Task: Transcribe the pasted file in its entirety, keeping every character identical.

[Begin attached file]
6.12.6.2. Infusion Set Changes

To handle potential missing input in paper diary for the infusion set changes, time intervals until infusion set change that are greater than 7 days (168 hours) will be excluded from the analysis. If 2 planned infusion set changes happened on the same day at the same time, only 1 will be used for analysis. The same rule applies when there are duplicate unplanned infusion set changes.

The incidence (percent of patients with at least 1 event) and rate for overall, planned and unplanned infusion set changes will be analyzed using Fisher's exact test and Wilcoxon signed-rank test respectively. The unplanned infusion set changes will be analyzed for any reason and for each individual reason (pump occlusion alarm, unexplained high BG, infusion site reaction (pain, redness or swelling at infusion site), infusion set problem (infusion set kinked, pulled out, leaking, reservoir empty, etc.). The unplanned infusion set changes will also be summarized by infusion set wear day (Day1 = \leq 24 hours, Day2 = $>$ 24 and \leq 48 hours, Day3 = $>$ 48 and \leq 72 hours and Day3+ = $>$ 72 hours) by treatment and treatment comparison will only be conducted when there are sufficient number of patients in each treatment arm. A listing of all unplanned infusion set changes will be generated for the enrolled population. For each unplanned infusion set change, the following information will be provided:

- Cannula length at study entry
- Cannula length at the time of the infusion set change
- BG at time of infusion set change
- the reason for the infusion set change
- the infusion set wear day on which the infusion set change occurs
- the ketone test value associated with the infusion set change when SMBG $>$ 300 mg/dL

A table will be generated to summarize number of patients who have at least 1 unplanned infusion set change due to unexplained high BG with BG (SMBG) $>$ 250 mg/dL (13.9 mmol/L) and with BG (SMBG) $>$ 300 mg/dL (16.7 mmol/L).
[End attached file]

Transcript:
6.12.6.2. Infusion Set Changes

To handle potential missing input in paper diary for the infusion set changes, time intervals until infusion set change that are greater than 7 days (168 hours) will be excluded from the analysis. If 2 planned infusion set changes happened on the same day at the same time, only 1 will be used for analysis. The same rule applies when there are duplicate unplanned infusion set changes.

The incidence (percent of patients with at least 1 event) and rate for overall, planned and unplanned infusion set changes will be analyzed using Fisher's exact test and Wilcoxon signed-rank test respectively. The unplanned infusion set changes will be analyzed for any reason and for each individual reason (pump occlusion alarm, unexplained high BG, infusion site reaction (pain, redness or swelling at infusion site), infusion set problem (infusion set kinked, pulled out, leaking, reservoir empty, etc.). The unplanned infusion set changes will also be summarized by infusion set wear day (Day1 = \leq 24 hours, Day2 = $>$ 24 and \leq 48 hours, Day3 = $>$ 48 and \leq 72 hours and Day3+ = $>$ 72 hours) by treatment and treatment comparison will only be conducted when there are sufficient number of patients in each treatment arm. A listing of all unplanned infusion set changes will be generated for the enrolled population. For each unplanned infusion set change, the following information will be provided:

- Cannula length at study entry
- Cannula length at the time of the infusion set change
- BG at time of infusion set change
- the reason for the infusion set change
- the infusion set wear day on which the infusion set change occurs
- the ketone test value associated with the infusion set change when SMBG $>$ 300 mg/dL

A table will be generated to summarize number of patients who have at least 1 unplanned infusion set change due to unexplained high BG with BG (SMBG) $>$ 250 mg/dL (13.9 mmol/L) and with BG (SMBG) $>$ 300 mg/dL (16.7 mmol/L).